And then we get to sports, where the use of Dayenu is quite prevalent. Do sportswriters feel as if big moments in sports are miraculous, just as the Jews felt during the Exodus from Egypt? Who knows! But there are many, many examples. Like this 2017 headline on “For Israel to get this far, Dayenu,” in which writer Jonathan Mayo expresses gratitude for Team Israel’s run in the World Baseball Classic. Or this 2019 essay in The Ringer about basketball player Damian Lillard, where Ian Karmel writes of Lillard’s game-clinching shots, “Twice in a lifetime would be enough, dayenu. Twice in a five-year span? Forget it.” In a 2019 season preview about Tottenham Hotspur, a British soccer (er, football) team, Joel Wetheimer writes, “If Tottenham’s transfer window had ended with just the acquisition of Ndombele and nothing else happened, dayenu.” There’s more: Dayenu was referenced in a story about the Yankees and the 2018 MLB Playoffs, about baseball player Willians Astudillo, about the 2018-19 Los Angeles Lakers, and the pitcher Francisco Lindor.

And it’s not just sports writing that uses Dayenu — pop culture writers don’t shy away from the term, either. In an essay on Adam Driver (who is not Jewish, before you Google), Mark Asch writes in Nylon, “If the way Driver used his body in his performances existed solely to seed viral thirst posts, then, y’know, dayenu.” In an essay on The Young Pope in The Ringer, Alison Hermann writes, “If all we got out of this was a CGI kangaroo and nuns playing basketball, dayenu.” And, most recently, in a review of Hustlers from Refinery29, Anne Cohen writes, “Had it just been about J.Lo. wrapping Constance Wu safely in her giant fur and waving cash in the air, that would have been enough. Dayenu!” (To that, honestly, amen.)

Outside of online media, Dayenu has also made its mark. In Lin-Manuel Miranda’s musical Hamilton, Eliza Hamilton (Alexander Hamilton’s wife) sings, in a song literally called “That Would Be Enough”: “Look at where you are/ Look at where you started / The fact that you’re alive is a miracle / Just stay alive, that would be enough.” Yes, this is a Dayenu reference. At least the Genius annotators seem to think so. (Others agree.)

But it’s not all jokes, sports, Hamilton, and gratitude — Dayenu has also emerged as a political slogan. In this iteration, it’s not a thankful “it would have been enough,” it’s a “stop, enough, we’re done, we’re tired.” Some argue this warps the meaning of Dayenu — people are frustrated that it is being translated to simply mean “enough” — but, I believe the ubiquitous of Dayenu in our political landscape shows just how prominent this Jewish song has become. (And I would be remiss not to note the deeply unfunny use of Dayenu at the Republican Jewish Coalition this year, where they replaced God with Trump. Seriously.)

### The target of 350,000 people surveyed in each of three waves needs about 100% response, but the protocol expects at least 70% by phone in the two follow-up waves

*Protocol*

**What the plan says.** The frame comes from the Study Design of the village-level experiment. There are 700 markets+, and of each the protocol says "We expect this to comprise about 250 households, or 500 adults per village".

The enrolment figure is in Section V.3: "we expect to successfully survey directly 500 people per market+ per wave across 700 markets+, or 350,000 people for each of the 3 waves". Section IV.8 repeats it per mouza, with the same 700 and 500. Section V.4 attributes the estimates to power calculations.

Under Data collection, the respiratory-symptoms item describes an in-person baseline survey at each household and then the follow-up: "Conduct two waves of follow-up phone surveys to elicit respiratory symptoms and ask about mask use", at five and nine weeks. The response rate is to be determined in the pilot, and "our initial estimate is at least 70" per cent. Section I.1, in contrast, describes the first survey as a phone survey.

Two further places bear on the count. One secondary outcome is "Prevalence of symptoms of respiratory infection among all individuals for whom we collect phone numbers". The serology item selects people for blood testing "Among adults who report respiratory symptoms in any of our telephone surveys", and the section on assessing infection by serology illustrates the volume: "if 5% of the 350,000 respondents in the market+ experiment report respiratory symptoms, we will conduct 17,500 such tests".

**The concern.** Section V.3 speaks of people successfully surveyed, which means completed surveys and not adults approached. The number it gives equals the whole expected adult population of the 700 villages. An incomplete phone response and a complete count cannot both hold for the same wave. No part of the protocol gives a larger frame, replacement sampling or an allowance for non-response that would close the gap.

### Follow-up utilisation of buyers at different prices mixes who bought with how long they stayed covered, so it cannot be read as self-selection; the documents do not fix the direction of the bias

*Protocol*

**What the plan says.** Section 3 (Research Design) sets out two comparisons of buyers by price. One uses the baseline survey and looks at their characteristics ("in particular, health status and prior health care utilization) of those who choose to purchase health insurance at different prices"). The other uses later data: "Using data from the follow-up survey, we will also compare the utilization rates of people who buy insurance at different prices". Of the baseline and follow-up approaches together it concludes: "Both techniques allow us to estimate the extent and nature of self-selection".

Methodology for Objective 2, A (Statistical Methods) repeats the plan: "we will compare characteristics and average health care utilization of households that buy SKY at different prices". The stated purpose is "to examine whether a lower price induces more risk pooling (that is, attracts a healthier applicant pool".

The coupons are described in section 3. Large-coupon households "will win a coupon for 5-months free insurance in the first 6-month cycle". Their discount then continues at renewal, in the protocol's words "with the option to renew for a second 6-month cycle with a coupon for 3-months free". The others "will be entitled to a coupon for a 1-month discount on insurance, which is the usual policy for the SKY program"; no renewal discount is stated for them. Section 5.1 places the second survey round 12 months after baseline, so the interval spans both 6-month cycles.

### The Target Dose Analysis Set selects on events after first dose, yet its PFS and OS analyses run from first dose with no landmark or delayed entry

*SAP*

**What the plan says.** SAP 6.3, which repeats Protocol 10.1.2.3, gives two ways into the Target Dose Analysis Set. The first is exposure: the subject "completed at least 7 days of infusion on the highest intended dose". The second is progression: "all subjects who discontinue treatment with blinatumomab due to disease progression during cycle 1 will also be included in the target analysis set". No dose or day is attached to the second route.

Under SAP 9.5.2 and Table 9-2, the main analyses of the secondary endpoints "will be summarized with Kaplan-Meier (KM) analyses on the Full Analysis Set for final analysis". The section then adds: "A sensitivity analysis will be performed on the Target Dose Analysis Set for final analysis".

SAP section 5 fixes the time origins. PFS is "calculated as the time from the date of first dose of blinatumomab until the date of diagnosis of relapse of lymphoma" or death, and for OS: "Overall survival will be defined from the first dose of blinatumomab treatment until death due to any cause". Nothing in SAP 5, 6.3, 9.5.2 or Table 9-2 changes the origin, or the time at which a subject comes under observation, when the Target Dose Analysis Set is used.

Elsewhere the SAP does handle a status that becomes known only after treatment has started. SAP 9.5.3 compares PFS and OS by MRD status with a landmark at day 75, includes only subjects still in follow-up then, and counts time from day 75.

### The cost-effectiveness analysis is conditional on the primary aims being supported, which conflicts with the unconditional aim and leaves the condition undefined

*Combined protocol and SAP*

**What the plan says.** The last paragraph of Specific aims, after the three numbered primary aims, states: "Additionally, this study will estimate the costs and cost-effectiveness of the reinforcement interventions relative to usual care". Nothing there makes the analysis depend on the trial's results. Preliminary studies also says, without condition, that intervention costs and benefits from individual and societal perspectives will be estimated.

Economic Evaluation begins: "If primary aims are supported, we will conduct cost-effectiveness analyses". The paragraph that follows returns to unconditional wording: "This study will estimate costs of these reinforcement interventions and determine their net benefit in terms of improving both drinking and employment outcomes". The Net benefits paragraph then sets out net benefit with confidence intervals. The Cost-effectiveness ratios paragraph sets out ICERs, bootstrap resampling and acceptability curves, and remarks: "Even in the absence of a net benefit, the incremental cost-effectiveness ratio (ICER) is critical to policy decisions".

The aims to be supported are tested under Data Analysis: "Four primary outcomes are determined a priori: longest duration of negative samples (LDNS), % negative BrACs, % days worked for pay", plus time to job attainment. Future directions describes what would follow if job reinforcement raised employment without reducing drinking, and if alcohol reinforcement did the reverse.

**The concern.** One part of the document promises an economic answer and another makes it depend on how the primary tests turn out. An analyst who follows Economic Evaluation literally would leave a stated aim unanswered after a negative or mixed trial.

Last year, in Britain, “Dayenu” became a rallying cry against anti-Semitism in the Labour party. In March 2018, signs that said “#EnoughIsEnough” and “DAYENU” signs filled Parliament square in protest of what was happening.

(Image by Jack Taylor/Getty Images)

It also became a protest banner during the March for Our Lives in D.C., as JTA reported: “It took 21 hours for 75 teens to bus in from Minneapolis-St. Paul. They turned up outfitted in T-shirts that were colored orange for gun control and read #Dayenu — ‘it would have been enough’ in Hebrew.”

In a very different type of Dayenu tweet from those above, one person used Dayenu to name where mass shootings have occurred:

When you think about the original meaning of Dayenu — gratitude — this feels weird. But when you think about how Dayenu has transmuted into simply “enough,” and used as a tool for protest, it becomes powerful.

Dayenu has also become a form of critique against the current Trump administration, like this tweet by comedian Orli Matlow:

Or this one, from writer Emily Hauser:

Dayenu has become an indicator of anger, of frustration, of feeling fed up with how things are going.

But the question remains: If someone seeing these references to Dayenu isn’t Jewish, do they have any idea what it means? There is a definite mainstreaming of specific Jewish (mostly Yiddish) words — “chutzpah” and “schlep” are seemingly everywhere now — so what does this mean for Dayenu? Is what’s so funny about seeing Dayenu the fact that it’s very much an in-joke for Jews? I mean, it’s from the freakin’ haggadah! You really have to be Jewish to understand the power of the joke, and to fully get the reference.

When I shared an example of one of these tweets in a Jewish Facebook group I’m in, someone commented on how specific this genre is. As more and more people start to tweet Dayenu, and more and more writers use it to denote baseball miracles, does it lose its magic? Or will it remain a reference, a little nod and wink, to the seder table, to gratitude, to feeling fed up, that only Jews will truly understand? And is that the point?

The chief TV critic of Rolling Stone, Alan Sepinwall, uses Dayenu constantly on Twitter, and has been doing so for quite some time. As he explained over e-mail to Alma, “If somebody knows the song, it’s a very useful shorthand for me.” (He even wrote a Dayenu recap of Lost on his blog in 2008.)

I’m not sure how an essay on Barbra Streisand tweeting “Dayenu” at Ariana Grande became a 1600-word essay about how American Jews are expressing their dissatisfaction and anger with the current political climate, but if you’ve stuck with me through the whole piece, I’m very grateful. Dayenu.